Fig. 5. Germany (left-hand scale) and Italy 10-year yields.
Secondly, in the context of the slowdown of Italy’s economy, their budget process becomes a very important factor too. In July, Italian deputy prime minister Matteo Salvini said that the new budget is being drafted and should be mostly finished in August, which should allow time for public discussion. According to the EU rules, the final version of the budget must be submitted in mid-October, and it may not be to the liking of the bureaucrats again. For example, the ruling coalition has already refused to raise the sales tax even though that’s something the two sides seemed to have agreed on. In the face of a weak economy and dropping budget revenues, Brussels will push for extra tax, but just like the last time, Rome will refuse to obey.
This budget conflict can prove a more meaningful negative for the euro than the ECB’s policy change. Especially given that the Italy’s 10-year government bond yields fell to about 1.5%. Even Greece’s – obviously junk – 10-year bonds offer about 2% YTM, which is precisely where the ultra-safe 10-year U.S. treasury is quoted. This can trigger a fast, painful sell-off across the eurozone, which will affect the FX market as well. In this context it’s important to remember the story of the Natixis funds which discussed in the previous release of this publication. It is not necessarily having an immediate follow-up, but serves as a good example of the potential domino effect.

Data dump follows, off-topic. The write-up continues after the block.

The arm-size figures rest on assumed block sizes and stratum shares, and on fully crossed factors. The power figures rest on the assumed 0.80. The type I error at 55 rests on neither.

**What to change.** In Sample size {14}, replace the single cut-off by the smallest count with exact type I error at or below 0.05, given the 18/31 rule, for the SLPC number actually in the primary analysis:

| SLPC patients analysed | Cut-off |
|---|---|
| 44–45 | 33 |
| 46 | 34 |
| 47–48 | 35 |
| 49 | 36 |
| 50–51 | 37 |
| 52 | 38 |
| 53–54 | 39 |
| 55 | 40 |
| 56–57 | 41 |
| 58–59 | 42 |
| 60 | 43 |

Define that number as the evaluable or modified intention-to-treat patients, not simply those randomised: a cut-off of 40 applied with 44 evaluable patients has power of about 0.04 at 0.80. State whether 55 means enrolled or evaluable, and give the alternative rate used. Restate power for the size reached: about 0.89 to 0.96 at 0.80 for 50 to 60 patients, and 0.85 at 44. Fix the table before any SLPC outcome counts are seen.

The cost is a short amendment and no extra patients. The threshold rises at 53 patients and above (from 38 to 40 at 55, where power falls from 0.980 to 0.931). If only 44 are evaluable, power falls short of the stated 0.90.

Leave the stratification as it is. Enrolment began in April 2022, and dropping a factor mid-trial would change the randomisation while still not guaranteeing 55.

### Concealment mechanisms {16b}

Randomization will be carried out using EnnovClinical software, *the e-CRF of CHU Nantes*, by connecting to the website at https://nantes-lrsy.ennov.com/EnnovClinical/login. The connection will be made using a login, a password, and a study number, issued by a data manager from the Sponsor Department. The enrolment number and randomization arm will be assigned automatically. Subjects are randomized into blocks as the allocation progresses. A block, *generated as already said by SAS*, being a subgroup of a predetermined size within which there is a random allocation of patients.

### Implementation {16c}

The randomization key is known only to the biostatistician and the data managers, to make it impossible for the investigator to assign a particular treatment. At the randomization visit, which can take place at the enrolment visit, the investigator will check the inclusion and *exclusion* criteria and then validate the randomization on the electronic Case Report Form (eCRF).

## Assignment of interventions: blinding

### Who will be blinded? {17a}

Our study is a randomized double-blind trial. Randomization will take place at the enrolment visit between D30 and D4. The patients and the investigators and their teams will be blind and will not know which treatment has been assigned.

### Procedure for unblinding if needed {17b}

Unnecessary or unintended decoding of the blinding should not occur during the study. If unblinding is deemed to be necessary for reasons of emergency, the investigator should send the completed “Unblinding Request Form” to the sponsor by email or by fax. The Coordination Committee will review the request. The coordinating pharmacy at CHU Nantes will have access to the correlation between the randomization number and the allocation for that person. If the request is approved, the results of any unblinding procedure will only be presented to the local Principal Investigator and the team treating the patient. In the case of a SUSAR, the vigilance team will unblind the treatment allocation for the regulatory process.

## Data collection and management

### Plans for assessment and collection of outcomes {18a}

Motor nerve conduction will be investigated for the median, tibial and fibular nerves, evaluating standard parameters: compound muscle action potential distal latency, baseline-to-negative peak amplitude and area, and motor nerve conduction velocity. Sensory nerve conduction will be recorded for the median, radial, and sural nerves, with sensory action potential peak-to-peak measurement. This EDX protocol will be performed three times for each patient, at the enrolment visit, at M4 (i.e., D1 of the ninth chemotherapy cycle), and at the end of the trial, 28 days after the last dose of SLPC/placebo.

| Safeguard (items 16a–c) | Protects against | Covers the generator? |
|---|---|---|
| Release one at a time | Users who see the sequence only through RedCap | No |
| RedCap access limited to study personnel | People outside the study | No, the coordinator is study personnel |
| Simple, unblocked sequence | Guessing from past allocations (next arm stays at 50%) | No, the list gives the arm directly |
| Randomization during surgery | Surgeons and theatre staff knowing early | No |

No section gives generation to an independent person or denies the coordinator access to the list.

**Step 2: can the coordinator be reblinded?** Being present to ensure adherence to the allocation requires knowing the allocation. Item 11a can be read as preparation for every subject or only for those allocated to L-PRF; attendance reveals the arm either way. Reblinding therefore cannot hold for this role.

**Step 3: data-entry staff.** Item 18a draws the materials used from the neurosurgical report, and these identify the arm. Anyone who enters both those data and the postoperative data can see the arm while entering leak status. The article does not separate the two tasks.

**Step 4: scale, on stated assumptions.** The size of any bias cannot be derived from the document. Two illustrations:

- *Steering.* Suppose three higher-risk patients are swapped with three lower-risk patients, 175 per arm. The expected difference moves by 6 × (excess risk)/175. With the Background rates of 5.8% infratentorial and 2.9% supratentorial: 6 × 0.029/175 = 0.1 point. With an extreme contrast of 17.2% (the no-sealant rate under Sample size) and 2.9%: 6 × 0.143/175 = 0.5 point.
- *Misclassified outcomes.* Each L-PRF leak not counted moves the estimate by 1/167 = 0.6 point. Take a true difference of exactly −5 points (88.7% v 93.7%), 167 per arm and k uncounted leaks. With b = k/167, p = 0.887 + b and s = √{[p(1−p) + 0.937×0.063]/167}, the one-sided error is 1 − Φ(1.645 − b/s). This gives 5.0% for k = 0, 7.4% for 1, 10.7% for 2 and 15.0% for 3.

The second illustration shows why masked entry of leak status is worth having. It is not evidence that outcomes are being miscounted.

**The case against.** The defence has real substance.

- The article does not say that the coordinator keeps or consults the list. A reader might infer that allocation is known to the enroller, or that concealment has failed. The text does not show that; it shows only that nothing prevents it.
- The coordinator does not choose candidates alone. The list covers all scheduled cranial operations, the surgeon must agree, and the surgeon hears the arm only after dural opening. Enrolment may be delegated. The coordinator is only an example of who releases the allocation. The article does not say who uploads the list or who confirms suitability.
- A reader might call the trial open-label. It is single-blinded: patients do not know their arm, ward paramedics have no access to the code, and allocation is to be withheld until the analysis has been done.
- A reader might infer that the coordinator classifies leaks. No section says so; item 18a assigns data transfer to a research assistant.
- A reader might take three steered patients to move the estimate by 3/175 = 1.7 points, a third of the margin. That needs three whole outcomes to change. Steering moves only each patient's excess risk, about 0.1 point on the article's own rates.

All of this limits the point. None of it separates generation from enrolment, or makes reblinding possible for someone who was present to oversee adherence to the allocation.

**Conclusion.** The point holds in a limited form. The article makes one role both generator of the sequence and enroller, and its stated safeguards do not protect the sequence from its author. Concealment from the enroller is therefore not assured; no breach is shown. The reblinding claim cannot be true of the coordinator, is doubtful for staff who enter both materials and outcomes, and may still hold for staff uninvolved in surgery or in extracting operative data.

EURUSD, EURCHF: still more direction in the crosses.
We sell EURCHF at 1.1085/1.116 targeting 1.067, stop-loss at 1.121.
EURUSD remains in a muted downtrend. We’re still waiting for volatility to rise and for the unit to post a pronounced drop, but so far it has managed to spend months in narrow ranges. The technical pictures shows no new information. Wave count might be giving new information, but it changes the overall outlook only marginally. Fundamentally, the race is on to ease monetary policy—and the ECB is still trying to keep up with the Fed.